Calypso icon Dr Hollis Liverpool better, known as Chalkdust, says he was dismissed as a primary school teacher from Nelson Street Boys’ Government school for teaching calypso in school.
He said he never gave up with his love for calypso and he continued with the artform. He said this is something many people were not aware of but it is true.
Chalkdust, who received the Order of the Republic of Trinidad and Tobago (ORTT), the nation’s highest award last month, made this disclosure at Sangre Grande Regional Corporation on Wednesday where Pink Panther, also called Eric Taylor and himself were honoured.
Chalkdust recalled being asked by the permanent secretary in the Ministry of Education to make an application to the ministry if he wanted to teach and sing calypso in school. He said he never adhere to the request until this day.
He said it was the first time he made this disclosure to show how people have to struggle to achieve what they want.
Chalkdust, who is also an Associate Professor of History at University of Trinidad and Tobago (UTT), said receiving the ORTT award was a big struggle and “today everyone is happy for a cultural icon, an award which was long overdue to him.”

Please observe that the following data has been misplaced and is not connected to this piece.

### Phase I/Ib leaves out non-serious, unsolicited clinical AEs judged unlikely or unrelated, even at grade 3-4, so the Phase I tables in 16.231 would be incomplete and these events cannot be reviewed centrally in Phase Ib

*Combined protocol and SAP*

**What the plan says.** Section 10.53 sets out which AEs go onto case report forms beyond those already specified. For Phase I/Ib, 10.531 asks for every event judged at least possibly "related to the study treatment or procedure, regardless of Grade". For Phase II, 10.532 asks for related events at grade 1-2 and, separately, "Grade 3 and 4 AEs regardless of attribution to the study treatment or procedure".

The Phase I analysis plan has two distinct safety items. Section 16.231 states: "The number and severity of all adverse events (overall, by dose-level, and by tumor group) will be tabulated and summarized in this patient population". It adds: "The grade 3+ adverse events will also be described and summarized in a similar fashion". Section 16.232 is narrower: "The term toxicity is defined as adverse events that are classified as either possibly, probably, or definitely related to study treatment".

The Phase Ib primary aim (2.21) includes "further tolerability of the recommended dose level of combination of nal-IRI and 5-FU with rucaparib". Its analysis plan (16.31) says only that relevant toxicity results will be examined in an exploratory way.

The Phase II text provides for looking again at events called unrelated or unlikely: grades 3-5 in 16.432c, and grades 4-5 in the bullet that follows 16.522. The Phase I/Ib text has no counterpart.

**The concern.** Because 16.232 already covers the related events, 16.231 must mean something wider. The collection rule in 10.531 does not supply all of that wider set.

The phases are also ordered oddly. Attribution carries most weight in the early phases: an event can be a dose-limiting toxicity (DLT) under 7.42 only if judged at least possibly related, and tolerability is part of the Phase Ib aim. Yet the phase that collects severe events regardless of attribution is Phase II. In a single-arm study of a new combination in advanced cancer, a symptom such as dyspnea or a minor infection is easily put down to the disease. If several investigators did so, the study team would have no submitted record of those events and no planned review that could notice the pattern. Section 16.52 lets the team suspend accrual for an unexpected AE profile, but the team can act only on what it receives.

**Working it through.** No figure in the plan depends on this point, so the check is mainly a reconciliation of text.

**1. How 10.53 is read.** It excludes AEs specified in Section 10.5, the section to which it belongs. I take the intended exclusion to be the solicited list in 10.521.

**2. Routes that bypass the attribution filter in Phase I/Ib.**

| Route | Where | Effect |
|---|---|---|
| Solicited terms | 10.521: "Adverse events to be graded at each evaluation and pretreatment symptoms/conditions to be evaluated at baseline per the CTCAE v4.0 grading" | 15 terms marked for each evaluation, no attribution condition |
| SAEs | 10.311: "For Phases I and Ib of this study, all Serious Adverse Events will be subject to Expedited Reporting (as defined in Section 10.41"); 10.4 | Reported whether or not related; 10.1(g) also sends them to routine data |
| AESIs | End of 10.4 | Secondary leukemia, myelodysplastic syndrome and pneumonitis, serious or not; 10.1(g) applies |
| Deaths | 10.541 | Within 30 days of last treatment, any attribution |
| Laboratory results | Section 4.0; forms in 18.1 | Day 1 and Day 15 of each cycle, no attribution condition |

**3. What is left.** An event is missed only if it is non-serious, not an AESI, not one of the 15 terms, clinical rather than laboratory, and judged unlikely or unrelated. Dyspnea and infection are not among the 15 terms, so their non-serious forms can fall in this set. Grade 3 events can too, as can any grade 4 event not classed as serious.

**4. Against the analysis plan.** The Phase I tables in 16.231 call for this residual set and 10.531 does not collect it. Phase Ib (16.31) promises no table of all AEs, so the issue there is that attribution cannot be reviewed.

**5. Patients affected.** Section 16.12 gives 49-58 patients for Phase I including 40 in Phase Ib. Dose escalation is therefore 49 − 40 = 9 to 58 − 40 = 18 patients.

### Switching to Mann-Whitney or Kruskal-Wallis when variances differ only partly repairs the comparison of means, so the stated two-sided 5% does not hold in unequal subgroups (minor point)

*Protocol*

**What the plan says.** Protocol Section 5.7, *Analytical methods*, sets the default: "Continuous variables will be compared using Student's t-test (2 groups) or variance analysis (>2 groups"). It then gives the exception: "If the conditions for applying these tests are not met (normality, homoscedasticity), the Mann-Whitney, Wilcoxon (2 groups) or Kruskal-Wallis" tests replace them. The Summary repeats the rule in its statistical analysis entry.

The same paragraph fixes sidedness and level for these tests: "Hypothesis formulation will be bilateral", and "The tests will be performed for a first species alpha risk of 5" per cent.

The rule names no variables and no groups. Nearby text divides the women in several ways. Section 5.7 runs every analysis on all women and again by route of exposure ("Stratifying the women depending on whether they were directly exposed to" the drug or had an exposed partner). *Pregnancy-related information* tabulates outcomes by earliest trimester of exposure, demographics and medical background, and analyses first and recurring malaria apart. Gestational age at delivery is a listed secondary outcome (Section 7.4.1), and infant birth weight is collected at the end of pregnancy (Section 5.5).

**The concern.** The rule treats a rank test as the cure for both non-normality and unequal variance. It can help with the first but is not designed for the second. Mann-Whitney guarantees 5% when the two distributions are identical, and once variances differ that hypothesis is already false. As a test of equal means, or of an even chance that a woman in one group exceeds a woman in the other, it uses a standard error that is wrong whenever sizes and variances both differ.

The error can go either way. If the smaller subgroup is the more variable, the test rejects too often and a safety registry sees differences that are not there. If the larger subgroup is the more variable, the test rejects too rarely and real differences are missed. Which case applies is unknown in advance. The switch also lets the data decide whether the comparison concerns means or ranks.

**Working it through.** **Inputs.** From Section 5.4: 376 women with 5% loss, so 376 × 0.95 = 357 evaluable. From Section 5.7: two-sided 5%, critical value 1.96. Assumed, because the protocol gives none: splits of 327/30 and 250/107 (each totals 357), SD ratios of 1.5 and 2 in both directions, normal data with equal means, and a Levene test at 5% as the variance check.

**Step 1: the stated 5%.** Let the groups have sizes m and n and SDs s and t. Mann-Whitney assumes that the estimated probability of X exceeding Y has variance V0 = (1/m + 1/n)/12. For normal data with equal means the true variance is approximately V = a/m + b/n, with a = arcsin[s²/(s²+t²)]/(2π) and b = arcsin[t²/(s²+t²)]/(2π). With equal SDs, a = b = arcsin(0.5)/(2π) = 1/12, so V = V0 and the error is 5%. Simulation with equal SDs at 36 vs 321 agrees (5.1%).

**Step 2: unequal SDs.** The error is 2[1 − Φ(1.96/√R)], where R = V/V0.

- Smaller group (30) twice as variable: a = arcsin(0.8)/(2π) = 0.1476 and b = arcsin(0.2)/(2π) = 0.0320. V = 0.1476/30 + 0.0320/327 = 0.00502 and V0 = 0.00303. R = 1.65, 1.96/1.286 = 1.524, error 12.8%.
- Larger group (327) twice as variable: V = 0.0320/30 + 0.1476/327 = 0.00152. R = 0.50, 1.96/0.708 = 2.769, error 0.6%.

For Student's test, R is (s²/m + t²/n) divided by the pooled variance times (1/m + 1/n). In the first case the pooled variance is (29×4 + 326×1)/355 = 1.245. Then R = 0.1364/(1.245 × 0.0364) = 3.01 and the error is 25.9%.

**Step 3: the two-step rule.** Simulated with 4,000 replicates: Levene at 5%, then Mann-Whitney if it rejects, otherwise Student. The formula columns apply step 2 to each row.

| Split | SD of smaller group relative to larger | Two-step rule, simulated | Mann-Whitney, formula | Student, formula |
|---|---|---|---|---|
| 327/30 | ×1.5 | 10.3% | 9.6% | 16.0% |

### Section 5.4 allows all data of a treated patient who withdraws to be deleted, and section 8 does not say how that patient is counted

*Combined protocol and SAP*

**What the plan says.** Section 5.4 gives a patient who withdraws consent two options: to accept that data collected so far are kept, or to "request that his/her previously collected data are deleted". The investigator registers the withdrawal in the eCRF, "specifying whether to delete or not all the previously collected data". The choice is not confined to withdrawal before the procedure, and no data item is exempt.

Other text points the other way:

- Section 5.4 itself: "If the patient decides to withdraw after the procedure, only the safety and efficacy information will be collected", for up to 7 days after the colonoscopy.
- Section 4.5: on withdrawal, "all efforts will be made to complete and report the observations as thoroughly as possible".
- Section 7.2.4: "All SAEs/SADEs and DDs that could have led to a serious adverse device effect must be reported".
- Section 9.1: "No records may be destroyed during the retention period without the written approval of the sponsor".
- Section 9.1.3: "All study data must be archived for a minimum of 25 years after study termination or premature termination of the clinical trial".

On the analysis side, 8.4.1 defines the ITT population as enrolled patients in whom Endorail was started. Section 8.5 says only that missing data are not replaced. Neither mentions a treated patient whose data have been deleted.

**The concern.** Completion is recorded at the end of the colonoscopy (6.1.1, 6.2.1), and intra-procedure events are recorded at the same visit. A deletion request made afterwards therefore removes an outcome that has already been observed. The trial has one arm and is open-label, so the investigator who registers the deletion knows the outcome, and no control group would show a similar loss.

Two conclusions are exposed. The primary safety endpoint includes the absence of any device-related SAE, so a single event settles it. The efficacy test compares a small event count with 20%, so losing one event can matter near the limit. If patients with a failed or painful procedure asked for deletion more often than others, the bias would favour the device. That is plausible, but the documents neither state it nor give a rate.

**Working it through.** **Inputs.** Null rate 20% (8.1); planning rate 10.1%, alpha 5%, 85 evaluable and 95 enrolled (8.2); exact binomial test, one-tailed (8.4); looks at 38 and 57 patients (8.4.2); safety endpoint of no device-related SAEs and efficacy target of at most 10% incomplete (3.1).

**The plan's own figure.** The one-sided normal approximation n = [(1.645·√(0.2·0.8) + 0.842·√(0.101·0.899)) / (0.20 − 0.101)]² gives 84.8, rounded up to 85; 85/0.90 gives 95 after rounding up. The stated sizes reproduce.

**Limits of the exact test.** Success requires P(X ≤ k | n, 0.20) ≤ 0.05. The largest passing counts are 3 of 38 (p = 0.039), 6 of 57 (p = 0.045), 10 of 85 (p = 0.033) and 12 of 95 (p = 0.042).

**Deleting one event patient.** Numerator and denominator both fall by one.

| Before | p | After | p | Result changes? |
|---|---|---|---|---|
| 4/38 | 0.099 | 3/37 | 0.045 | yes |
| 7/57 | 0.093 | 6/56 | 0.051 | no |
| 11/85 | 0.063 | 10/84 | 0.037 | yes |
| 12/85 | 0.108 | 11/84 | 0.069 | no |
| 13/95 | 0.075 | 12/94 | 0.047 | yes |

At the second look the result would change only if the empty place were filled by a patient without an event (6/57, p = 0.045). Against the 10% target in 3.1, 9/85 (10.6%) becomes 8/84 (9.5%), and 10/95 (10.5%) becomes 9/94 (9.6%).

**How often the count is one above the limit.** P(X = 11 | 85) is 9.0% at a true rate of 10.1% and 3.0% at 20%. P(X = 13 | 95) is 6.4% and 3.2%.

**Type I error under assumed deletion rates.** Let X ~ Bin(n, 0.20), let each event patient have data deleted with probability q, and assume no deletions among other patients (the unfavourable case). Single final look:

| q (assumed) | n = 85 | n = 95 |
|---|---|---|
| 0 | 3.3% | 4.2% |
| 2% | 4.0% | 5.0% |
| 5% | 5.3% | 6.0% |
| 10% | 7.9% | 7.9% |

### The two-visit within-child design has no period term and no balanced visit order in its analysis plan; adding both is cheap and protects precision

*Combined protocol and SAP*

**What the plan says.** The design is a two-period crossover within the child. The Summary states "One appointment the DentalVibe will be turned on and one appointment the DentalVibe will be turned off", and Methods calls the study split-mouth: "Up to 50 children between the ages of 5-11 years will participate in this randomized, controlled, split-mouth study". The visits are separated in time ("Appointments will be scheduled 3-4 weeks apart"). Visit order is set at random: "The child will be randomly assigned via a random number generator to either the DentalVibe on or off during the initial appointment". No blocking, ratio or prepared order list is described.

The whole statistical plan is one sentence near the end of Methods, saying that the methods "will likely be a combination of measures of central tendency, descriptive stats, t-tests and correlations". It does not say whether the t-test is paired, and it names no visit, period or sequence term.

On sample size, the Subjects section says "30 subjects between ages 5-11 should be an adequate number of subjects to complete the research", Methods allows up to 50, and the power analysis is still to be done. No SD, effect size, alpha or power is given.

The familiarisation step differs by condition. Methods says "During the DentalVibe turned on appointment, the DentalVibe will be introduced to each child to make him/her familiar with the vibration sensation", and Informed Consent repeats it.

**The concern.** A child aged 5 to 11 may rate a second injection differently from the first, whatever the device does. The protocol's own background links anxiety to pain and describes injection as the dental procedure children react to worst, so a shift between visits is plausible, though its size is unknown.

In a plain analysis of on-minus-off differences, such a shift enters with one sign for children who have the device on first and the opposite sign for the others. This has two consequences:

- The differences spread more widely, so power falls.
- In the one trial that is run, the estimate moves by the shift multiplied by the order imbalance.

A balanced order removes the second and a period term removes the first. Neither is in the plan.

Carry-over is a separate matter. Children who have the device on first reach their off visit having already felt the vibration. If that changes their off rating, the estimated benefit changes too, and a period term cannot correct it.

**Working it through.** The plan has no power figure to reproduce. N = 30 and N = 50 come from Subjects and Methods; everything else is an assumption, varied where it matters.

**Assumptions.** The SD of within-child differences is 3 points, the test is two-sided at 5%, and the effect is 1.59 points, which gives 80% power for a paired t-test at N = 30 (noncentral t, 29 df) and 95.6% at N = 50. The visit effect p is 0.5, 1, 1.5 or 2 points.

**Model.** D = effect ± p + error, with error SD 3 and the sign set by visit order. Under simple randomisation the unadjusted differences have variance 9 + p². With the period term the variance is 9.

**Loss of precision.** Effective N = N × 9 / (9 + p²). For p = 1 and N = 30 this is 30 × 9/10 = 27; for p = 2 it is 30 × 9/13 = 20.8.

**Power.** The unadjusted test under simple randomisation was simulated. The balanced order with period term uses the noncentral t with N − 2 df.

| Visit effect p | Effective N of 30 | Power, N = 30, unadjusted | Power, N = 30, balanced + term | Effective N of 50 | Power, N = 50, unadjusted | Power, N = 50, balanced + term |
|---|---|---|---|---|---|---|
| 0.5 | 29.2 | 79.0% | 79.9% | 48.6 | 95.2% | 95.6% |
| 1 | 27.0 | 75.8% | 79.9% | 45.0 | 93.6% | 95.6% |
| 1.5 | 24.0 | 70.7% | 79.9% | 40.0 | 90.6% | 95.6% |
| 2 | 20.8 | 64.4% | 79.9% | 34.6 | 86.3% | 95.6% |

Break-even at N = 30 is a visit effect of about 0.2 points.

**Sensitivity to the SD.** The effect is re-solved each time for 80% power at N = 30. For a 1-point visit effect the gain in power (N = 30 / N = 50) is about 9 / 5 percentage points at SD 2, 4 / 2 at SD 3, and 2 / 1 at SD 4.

He added that people in T&T is not appreciated for their efforts in promoting and growing the culture.
He recalled that he and Dr Roy Cape were in Sweden and were promised a house and other benefits if they wanted to live and work, but in Trinidad is a struggle.
Chalkdust said he wrote calypsoes for many calypsonians and it is only Pink Panther who was honest to admit that he (Chalkdust) wrote the calypsoes that won him the Monarch Title.
He commended Pink Panther for his honesty and gratitude, something others should do.
The acclaimed calypsonian also visited schools at Valencia and Guaico Presbyterian where he sang Christmas Morning and listened to live steel pan music provided by 2019 Junior Panorama Champions.
Pink Panther in addition to being honoured had the Monte Cristo Park Band Stand at George Street, Sangre Grande, named after him.
Chairman of Sangre Grande Regional Corporation Terry Rondon commended Chalkdust, Pink Panther and Dr Roy Cape for their sterling contribution to the art form and their direct involvement in passing on their knowledge to young people.
Also in attendance were MP for Toco and parliamentary secretary in the Ministry of National Security Glenda Jennings-Smith and councillors of Sangre Grande Regional Corporation.